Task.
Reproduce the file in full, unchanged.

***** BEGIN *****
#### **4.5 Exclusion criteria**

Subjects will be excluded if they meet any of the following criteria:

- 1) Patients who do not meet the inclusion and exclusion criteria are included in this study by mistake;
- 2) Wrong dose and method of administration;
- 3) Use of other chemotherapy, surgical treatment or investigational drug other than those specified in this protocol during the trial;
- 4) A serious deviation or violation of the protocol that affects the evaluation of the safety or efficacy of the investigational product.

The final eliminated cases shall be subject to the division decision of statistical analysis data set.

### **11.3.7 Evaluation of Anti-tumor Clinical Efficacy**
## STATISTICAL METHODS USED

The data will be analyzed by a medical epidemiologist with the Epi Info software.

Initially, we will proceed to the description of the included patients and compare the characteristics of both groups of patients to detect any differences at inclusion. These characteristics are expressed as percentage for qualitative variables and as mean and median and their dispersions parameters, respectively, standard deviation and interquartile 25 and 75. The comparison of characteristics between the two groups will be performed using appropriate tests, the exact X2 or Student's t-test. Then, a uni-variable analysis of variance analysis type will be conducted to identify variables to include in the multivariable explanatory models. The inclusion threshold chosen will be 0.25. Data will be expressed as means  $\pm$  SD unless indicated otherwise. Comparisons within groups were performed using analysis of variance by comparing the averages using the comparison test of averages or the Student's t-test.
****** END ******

#### **4.5 Exclusion criteria**

Subjects will be excluded if they meet any of the following criteria:

- 1) Patients who do not meet the inclusion and exclusion criteria are included in this study by mistake;
- 2) Wrong dose and method of administration;
- 3) Use of other chemotherapy, surgical treatment or investigational drug other than those specified in this protocol during the trial;
- 4) A serious deviation or violation of the protocol that affects the evaluation of the safety or efficacy of the investigational product.

The final eliminated cases shall be subject to the division decision of statistical analysis data set.

### **11.3.7 Evaluation of Anti-tumor Clinical Efficacy**
## STATISTICAL METHODS USED

The data will be analyzed by a medical epidemiologist with the Epi Info software.

Initially, we will proceed to the description of the included patients and compare the characteristics of both groups of patients to detect any differences at inclusion. These characteristics are expressed as percentage for qualitative variables and as mean and median and their dispersions parameters, respectively, standard deviation and interquartile 25 and 75. The comparison of characteristics between the two groups will be performed using appropriate tests, the exact X2 or Student's t-test. Then, a uni-variable analysis of variance analysis type will be conducted to identify variables to include in the multivariable explanatory models. The inclusion threshold chosen will be 0.25. Data will be expressed as means  $\pm$  SD unless indicated otherwise. Comparisons within groups were performed using analysis of variance by comparing the averages using the comparison test of averages or the Student's t-test.